by NATO Spokesman
JAMES APPATHURAI (NATO Spokesman): Folks, I can't see you, you can see me, but I can't see you, so please excuse me for sort of staring sort of fisheyed into this camera, but thank you for coming.
I'm going to be a little bit brief because it's late, I haven't had any dinner yet, and I will... I don't have too much to report to you, so let me just do it in telegraphic form, then I'm happy to take your questions. Thank you for coming.
First, there were, in essence, three issues that have been discussed, that continue to be discussed. I broke away from the discussions to come and brief you on where we are now. But I think I have a sense of the thrust of the exchanges.
First, on the Strategic Concept, all of the Heads of State and Government who have spoken until now have expressed a strong desire to launch a process to revise the Strategic Concept. This will, I think, be reflected in the documents that are agreed tomorrow.
In essence, they have all shared the same view. First, that we need to update the current Strategic Concept to reflect where NATO has come until now. In other words, to have the theory reflect the practice. No where in the 1999 Strategic Concept does it mention a NATO role in fighting piracy. No where does it reflect the fact that NATO would now have, as it does now have, a cyber defence centre, a deployable cyber defence capability. It doesn't even reflect the kind of operations that we're taking on in Afghanistan.
So first, bringing the theory in line with the practice, but then looking forward. What should NATO do in future? What should be the balance between the collective defence capabilities that we have and the responsibilities that we have also to protect Euro-Atlantic security by projecting force?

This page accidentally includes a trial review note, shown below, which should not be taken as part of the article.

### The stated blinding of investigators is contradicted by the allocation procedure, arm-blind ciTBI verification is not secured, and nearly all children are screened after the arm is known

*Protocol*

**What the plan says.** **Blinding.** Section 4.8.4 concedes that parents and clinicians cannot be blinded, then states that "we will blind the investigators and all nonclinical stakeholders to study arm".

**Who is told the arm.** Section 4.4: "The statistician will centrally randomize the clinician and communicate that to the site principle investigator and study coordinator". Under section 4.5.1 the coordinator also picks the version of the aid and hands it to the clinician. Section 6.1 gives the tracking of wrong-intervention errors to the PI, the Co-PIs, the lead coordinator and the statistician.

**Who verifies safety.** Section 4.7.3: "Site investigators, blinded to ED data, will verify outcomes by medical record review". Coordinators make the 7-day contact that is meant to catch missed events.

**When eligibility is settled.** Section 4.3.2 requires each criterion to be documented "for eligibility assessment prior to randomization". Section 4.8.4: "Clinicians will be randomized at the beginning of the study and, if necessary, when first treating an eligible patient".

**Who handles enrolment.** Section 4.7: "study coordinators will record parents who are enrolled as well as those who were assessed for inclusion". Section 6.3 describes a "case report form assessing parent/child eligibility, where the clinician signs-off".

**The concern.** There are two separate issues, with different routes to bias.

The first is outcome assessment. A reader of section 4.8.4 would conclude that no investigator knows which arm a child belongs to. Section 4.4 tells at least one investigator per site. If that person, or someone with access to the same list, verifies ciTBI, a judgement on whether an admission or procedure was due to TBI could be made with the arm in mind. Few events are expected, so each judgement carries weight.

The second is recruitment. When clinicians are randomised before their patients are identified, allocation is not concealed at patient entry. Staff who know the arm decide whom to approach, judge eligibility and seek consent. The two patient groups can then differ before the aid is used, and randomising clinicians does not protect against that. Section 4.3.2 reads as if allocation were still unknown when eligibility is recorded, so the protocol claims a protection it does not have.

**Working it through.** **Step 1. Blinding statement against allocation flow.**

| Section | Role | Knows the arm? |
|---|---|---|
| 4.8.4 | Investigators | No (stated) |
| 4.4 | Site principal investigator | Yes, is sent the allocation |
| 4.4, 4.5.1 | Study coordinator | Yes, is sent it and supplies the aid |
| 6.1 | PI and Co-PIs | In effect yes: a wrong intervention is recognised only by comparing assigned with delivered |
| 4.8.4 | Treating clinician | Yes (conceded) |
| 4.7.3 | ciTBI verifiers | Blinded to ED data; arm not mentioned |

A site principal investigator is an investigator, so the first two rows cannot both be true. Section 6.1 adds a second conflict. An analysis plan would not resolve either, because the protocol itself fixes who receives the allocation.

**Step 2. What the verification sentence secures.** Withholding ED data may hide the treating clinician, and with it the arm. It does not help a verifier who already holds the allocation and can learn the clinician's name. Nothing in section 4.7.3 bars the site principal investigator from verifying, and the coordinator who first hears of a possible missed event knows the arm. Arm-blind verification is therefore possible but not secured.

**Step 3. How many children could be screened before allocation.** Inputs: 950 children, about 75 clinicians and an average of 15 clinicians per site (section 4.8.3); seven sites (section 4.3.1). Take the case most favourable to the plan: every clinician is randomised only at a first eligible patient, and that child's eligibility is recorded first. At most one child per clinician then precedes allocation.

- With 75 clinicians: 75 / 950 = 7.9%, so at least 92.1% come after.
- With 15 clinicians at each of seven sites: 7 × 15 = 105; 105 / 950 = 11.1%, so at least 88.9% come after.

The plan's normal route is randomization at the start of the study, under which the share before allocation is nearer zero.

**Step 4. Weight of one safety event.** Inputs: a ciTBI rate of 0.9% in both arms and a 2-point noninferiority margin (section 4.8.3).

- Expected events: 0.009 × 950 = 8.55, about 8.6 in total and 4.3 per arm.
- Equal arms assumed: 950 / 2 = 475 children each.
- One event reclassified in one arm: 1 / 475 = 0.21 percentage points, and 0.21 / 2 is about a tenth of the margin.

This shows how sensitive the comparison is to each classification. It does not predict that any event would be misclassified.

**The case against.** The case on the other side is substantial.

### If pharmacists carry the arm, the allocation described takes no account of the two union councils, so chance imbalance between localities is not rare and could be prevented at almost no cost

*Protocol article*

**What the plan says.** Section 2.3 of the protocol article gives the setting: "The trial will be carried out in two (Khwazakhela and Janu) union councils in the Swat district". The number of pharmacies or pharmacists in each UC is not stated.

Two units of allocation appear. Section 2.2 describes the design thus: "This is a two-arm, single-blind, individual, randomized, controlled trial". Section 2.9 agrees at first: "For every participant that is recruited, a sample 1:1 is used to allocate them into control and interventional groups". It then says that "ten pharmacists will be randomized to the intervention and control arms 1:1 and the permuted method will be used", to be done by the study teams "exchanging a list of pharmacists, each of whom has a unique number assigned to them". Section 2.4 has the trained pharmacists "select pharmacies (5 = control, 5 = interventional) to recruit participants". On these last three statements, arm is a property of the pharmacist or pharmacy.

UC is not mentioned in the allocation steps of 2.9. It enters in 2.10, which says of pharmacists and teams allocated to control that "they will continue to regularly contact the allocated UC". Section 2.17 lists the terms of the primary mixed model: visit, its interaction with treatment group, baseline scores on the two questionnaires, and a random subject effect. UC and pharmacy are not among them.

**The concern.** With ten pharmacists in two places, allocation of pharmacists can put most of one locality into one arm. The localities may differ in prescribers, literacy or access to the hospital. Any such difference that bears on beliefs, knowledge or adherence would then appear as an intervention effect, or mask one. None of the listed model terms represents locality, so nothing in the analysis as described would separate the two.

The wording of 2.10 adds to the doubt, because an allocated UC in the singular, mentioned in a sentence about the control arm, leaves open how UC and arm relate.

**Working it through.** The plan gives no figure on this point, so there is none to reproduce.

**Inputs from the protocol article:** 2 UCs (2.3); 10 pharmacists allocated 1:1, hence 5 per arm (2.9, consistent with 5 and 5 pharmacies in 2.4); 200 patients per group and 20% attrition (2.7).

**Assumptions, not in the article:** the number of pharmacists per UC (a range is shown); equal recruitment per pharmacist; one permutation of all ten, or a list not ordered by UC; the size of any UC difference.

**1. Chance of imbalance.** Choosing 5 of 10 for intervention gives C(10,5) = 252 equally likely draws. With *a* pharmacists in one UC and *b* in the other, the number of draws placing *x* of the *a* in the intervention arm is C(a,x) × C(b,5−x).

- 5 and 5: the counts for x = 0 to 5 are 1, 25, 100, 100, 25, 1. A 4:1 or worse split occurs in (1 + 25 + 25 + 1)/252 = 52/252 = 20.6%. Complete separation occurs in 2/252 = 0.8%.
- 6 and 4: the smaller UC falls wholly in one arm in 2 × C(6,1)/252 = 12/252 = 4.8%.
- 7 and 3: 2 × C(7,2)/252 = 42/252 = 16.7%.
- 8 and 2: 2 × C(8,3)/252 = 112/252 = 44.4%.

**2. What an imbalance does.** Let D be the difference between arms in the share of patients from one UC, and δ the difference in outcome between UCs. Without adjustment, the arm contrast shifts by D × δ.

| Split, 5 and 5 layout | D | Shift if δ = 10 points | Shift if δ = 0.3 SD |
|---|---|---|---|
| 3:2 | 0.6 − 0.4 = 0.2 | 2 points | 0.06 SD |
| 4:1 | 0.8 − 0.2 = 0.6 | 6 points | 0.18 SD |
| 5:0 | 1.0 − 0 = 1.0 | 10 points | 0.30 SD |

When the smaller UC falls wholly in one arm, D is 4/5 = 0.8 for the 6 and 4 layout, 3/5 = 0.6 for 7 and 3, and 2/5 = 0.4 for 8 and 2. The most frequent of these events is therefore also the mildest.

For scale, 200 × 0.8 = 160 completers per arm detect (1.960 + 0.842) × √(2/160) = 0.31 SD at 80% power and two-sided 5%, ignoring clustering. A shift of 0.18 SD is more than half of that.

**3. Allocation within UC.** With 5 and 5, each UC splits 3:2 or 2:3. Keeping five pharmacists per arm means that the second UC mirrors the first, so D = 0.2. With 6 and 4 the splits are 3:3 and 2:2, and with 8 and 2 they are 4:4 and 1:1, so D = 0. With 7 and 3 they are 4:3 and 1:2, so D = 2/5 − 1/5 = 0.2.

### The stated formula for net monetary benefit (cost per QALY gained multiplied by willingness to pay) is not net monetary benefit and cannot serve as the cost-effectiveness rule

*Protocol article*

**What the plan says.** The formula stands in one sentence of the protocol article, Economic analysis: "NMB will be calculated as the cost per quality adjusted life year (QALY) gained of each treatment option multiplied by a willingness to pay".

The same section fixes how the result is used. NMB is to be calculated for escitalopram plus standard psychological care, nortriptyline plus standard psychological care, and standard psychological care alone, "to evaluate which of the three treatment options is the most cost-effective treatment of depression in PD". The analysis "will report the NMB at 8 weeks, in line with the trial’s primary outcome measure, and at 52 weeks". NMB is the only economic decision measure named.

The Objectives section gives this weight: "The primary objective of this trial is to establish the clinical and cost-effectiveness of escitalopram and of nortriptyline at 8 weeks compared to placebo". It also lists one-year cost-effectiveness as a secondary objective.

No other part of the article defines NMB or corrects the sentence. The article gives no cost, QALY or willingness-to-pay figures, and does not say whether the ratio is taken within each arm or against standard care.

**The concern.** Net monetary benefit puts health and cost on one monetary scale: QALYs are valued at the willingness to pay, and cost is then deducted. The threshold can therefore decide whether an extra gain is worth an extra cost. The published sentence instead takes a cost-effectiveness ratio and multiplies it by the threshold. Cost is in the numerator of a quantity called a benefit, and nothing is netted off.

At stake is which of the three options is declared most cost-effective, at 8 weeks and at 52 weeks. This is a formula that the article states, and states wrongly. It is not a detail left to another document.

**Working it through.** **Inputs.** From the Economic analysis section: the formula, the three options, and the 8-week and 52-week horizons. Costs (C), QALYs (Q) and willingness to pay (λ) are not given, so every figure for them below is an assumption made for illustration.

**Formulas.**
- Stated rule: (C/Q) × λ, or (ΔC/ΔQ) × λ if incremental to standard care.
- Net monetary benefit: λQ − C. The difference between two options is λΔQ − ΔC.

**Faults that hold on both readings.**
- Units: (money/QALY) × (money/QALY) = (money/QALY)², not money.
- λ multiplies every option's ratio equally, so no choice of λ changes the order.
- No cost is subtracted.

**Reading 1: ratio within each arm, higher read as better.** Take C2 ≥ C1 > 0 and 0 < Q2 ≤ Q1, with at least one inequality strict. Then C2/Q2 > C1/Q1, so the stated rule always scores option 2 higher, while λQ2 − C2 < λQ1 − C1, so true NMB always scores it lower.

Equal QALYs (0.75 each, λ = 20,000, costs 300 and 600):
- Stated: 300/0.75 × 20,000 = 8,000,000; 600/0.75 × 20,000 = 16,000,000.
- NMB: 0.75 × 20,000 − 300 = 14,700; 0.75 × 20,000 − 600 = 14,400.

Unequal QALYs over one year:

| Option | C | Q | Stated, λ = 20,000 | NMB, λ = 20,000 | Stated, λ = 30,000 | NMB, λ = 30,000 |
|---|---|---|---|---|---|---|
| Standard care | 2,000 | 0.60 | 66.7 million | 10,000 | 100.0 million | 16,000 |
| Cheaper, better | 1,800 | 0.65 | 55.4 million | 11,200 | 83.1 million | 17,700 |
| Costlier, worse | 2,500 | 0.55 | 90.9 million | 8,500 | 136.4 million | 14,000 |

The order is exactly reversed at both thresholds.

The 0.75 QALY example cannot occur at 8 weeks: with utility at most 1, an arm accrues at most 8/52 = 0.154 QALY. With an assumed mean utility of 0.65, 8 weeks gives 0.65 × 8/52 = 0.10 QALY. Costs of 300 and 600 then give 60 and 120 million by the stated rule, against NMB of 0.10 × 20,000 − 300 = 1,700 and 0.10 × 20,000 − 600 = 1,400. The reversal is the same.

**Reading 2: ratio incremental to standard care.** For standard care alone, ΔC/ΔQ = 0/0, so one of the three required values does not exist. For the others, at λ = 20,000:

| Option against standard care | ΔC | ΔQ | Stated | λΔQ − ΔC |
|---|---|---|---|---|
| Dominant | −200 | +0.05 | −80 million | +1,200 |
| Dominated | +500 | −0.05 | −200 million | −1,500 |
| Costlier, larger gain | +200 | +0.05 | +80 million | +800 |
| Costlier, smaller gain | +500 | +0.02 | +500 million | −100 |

I think there are so many elements to discuss about possible future roles that there's no point in my listing them for you now and many of them will be reflected, I think, in the communiqué and in the declaration on Alliance security. But I do want to say this: One core principle was reiterated by all the speakers. It is collective defence, collective security, the shared commitment of Article 5 to all allies. There will be absolutely no diminishment of that in any possible revision to the Strategic Concept.
The second issue was Russia. Is Russia. It is being discussed behind me as we speak. All of the Heads of State and Government, I think, share a common view. And that common view has a few elements. One is that Russia is a great European power, a partner with which NATO must cooperate, and wants to cooperate. And so there should be no doubt in anyone's mind of the desire of the Alliance to reach out in cooperation with Russia. And there was a lot of discussion of the different areas in which there would be mutually beneficial cooperation with the Russian Federation.
There was also a shared view that we must continue discussion through the good times and when the times are less good. In other words, that the NATO-Russia Council should not just be a fair-weather organization, but that we should continue talking even over issues on which we disagree.
That brought us to the third element of the discussion on Russia, and that is, of course, that there are elements on which NATO and Russia disagree. There are areas in which NATO and Russia simply do not see things the same way. And that is a fact of life with which we will have to deal, but the desire to cooperate with Russia does not mean compromising on core principles of the Alliance. Core principles like rejecting spheres of influence in the 21st Century, rejecting what we have seen in Georgia, which compromises the territorial integrity of Georgia, such as the recognition of these two republics of Abkhazia and South Ossetia.
So this was a forward-looking discussion on Russia in that the desire for cooperation, the necessity for cooperation, was quite clear. But without any compromise on the essential principles on which this Alliance is based.
Final issue, for which I know many of you are waiting, and that is on the Secretary General I can certainly confirm that it has been discussed. This discussion will continue tomorrow, so there has been no decision now, there was no requirement for a decision now. The discussion will continue into tomorrow on the succession to Jaap de Hoop Scheffer.